In September 1967 The Beatles embarked on making their third film, this time conceived and directed by themselves. Based on a loose unscripted narrative, in the spirit of the experimental mood of the time, and directed by The Beatles themselves, the film became the vehicle to present 6 new songs – Magical Mystery Tour, The Fool On The Hill, Flying, I Am The Walrus, Blue Jay Way and Your Mother Should Know. Now, 45 years on, the virtually forgotten film has been fully restored and is being presented properly for the first time. The restoration of Magical Mystery Tour has been overseen by Paul Rutan Jr. of Eque Inc., the same company that handled the much acclaimed restoration of Yellow Submarine. The soundtrack work was done at Abbey Road Studios by Giles Martin and Sam Okell. All of the packages contain a host of special features, packed with unseen footage. There are newly-filmed interviews with Paul McCartney, Ringo Starr, and other members of the film’s cast and crew, as well as a director’s audio commentary recorded by Paul.
Country lawyer Lynn Hollister comes to the city to investigate the murder of a friend found shot after spending the evening in The Inferno, a night club that fronts for an illicit gambling operation. It is covertly run by an affable but corrupt politician, ‘Boss’ Tom Cameron, who uses voter fraud to maintain influence on city hall and the governor’s mansion. Hollister learns that his friend was a winner in a dice game on the night of the murder and threatened exposure of Cameron’s vice racket. Complications arise when other underworld forces vie to take over Cameron’s operation, and Holister falls in love with Cameron’s beautiful daughter.
In 1971 Salford fish-and-chip shop owner George Khan expects his family to follow his strict Pakistani Muslim ways. But his children, with an English mother and having been born and brought up in Britain, increasingly see themselves as British and start to reject their father’s rules on dress, food, religion, and living in general.
The Purchase Price (1932) William A. Wellman, Barbara Stanwyck, George Brent, Lyle Talbot, Drama, Comedy
Torch singer Joan Gordon, tiring of her relationship with small-time hood and racketeer Eddie Fields, flees to Montreal and becomes the mail-order bride of down-to-earth farmer Jim Gilson. Their chance for happiness is threatened by Gilson’s own stubborness, a lecherous neighbor and the reappearance of Fields.
In order to get back into the good graces with his wife with whom he has had a misunderstanding, a young chemistry professor concocts a wild story that he is an undercover FBI agent. To help him with his story he enlists the aid of a friend who is a TV writer. The wife swallows the story and later real FBI agents and enemy spies become involved in the scheme.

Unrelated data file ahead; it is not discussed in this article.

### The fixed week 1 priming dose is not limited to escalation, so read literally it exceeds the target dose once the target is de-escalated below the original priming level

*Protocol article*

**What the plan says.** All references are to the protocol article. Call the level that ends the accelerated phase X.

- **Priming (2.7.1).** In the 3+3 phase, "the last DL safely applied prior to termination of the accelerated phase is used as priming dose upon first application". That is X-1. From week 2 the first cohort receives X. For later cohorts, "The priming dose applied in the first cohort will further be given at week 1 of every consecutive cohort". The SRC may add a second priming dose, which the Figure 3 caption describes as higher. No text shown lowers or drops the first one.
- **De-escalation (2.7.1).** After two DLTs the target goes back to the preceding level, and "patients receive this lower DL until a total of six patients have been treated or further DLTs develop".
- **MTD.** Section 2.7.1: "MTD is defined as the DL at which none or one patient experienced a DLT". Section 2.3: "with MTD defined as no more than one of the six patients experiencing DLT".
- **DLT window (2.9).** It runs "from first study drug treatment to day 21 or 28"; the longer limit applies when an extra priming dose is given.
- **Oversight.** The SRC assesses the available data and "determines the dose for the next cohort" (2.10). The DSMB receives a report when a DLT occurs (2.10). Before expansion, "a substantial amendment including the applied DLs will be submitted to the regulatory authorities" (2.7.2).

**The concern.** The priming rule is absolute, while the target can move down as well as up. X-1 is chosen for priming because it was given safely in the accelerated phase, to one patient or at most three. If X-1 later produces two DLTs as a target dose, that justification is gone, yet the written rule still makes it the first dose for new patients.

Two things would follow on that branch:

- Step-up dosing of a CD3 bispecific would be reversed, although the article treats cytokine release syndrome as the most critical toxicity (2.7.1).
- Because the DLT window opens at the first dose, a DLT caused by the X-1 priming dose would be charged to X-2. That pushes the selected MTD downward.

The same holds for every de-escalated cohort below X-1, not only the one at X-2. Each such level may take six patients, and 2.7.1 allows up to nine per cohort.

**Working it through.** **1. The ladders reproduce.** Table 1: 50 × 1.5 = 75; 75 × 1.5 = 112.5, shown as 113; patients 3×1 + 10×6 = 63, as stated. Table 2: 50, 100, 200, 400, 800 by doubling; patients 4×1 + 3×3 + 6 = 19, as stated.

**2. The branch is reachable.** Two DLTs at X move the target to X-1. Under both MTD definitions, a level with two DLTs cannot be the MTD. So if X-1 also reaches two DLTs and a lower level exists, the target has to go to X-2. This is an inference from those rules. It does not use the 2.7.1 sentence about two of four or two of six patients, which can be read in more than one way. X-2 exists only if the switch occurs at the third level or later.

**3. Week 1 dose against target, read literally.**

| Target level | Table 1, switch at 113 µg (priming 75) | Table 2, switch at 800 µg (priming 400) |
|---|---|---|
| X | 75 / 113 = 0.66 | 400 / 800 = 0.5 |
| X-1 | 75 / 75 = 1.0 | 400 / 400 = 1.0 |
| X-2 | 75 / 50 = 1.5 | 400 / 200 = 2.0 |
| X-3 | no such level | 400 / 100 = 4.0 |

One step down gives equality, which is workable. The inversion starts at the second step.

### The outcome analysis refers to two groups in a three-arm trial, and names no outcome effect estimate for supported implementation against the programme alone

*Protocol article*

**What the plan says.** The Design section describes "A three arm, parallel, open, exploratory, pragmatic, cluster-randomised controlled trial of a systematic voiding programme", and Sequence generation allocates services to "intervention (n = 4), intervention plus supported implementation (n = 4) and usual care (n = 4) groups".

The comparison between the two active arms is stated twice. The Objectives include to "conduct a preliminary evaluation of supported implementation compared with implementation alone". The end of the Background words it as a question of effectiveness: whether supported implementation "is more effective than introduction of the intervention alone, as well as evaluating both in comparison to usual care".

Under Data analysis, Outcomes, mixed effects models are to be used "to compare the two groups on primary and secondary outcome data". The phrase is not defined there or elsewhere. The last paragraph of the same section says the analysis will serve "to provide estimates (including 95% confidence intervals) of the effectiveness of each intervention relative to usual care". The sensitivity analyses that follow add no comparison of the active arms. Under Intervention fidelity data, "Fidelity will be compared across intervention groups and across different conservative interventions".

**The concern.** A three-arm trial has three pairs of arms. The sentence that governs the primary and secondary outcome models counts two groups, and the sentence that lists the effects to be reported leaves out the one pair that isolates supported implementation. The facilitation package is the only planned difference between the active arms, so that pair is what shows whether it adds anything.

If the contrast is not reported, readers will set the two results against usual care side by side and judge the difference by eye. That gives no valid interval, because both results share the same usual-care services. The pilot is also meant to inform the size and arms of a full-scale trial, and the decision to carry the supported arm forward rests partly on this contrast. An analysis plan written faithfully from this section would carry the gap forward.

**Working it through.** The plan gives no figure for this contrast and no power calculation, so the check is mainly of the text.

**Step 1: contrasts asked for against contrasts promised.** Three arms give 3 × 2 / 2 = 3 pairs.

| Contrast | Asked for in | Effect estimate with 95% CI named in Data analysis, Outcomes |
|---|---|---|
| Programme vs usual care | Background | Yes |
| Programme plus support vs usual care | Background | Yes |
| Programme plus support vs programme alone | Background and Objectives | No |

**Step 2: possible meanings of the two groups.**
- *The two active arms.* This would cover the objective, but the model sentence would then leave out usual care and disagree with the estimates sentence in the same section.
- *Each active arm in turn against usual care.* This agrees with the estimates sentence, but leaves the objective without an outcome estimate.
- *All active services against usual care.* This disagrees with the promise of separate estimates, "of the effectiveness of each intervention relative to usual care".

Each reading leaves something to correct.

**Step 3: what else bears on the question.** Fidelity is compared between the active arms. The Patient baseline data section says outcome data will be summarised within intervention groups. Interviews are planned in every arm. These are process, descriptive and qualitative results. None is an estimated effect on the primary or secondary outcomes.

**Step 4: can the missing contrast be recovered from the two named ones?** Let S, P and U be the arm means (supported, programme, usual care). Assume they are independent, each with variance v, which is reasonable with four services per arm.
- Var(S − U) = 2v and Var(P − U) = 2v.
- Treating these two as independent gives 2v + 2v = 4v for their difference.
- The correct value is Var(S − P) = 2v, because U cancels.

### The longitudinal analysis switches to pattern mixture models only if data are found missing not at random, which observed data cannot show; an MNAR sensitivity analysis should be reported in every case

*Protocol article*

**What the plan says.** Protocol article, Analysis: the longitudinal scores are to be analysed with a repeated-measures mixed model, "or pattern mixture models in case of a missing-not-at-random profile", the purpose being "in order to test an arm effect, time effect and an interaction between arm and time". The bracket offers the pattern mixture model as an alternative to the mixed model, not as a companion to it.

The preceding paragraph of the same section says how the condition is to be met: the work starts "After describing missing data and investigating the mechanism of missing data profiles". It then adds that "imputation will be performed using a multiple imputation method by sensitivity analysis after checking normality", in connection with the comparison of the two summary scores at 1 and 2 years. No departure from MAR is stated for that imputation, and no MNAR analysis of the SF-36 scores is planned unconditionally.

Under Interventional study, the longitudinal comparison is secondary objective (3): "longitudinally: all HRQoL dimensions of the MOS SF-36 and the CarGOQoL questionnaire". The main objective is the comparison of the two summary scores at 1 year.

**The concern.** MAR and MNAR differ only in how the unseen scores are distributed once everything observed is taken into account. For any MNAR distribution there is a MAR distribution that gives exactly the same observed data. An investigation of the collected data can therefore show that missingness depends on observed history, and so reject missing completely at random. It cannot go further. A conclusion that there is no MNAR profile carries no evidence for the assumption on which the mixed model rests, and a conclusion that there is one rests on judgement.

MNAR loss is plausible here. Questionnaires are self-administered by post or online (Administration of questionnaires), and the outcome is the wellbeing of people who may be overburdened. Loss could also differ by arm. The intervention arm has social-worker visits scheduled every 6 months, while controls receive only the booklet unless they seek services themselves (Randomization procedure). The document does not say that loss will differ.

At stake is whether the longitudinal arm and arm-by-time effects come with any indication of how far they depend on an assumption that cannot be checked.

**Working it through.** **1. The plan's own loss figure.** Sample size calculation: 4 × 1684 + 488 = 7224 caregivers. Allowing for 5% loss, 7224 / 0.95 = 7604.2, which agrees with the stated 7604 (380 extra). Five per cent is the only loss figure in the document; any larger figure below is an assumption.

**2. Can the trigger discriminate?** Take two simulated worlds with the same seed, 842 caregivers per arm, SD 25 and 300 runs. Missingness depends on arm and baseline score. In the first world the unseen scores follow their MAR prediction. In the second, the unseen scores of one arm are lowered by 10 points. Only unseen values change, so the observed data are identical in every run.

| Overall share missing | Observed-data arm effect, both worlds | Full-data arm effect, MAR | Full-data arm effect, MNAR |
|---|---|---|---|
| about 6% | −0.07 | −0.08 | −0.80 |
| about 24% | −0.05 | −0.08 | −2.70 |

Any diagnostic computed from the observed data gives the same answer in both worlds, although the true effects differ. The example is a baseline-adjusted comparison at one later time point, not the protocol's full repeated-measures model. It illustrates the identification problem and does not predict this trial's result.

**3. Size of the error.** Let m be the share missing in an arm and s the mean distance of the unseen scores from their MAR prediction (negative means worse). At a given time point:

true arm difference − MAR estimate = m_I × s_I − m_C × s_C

A Night to Remember (1942) Richard Wallace, Loretta Young, Brian Aherne, Jeff Donnell, Comedy, Mystery, Romance
A woman rents a gloomy basement apartment in Greenwich Village, thinking it will provide the perfect atmosphere for her mystery writer husband to create his next book. They soon find themselves in the middle of a real-life mystery when a corpse turns up in their apartment.
For Alfie, the only real life is sex life; only then can he kid himself he is living. Sex is not used as the working-class boy’s way to ‘the top’. Executive status has no appeal for Alfie. Nor has class mobility. He is quite content to stay where he is, as long as the ‘birds’ are in ‘beautiful condition’, as he assures us they are in one of the candid, over-the-shoulder asides to the camera which the film carries over from “Tom Jones”. The film shows how much of the ‘swinging 60’s’ quality of London life was a male creation, and through the dominance of the fashion photographers, a male prerogative.
Alfred Packer was a mountain guide and sole survivor of a party of pioneers that got lost in the mountains in winter. Accused and convicted of murdering and eating his travelling companions, he was to be executed by hanging.The movie begins at his trial, where he pleads his innocence to an unsympathetic audience. Only reporter Polly Pry will listen to his story, which is then related to the viewers in the form of flashbacks. As Packer and his gold-prospecting clients make their way through the forests and mountains, they encounter bemused Japanese Indians, an unimpressed group of mountain men and the brutal Rocky Mountain winter, all of which inspire the travellers to break out into song and dance.
The Linguini Incident (1991) Richard Shepard, Rosanna Arquette, David Bowie, Eszter Balint, Comedy, Crime
Lucy (Arquette) is a frustrated magician, specifically an escape artist, who is obsessed with becoming a modern female version of Harry Houdini. She collects Houdini artifacts and waits for her big break while working as a waitress at a trendy Manhattan restaurant. With British bartender, Monte (Bowie), and her roommate Vivian, she arranges a heist of the restaurant. Monte is also determined to get Lucy to marry him, under the pretense that he needs his green card.
Ginley (Albert Finney) is a nightclub bingo caller eager for a career change. On his thirty-first birthday, he advertises himself as a private eye in the newspaper. He dons a trench coat, and begins engaging others in rapid-fire dialogue as if he were Humphrey Bogart, or some Dashiell Hammett creation. Soon after, Ginley is phoned by a fat man, who gives him a package containing a gun, a photograph, and a large sum of money. Eventually Ginley is investigating a case involving smuggling of weapons as well as drugs. Ginley also finds himself at odds with his unsupportive brother, who offers Ginley payment to break off his investigations. Eventually Ginley learns of his brother-in-law’s involvement in the crimes at hand. Ginley faces a series of daunting tasks: solving the crimes, bringing justice to the smugglers (and a murderer), as well as maintaining his safety and sanity in the process.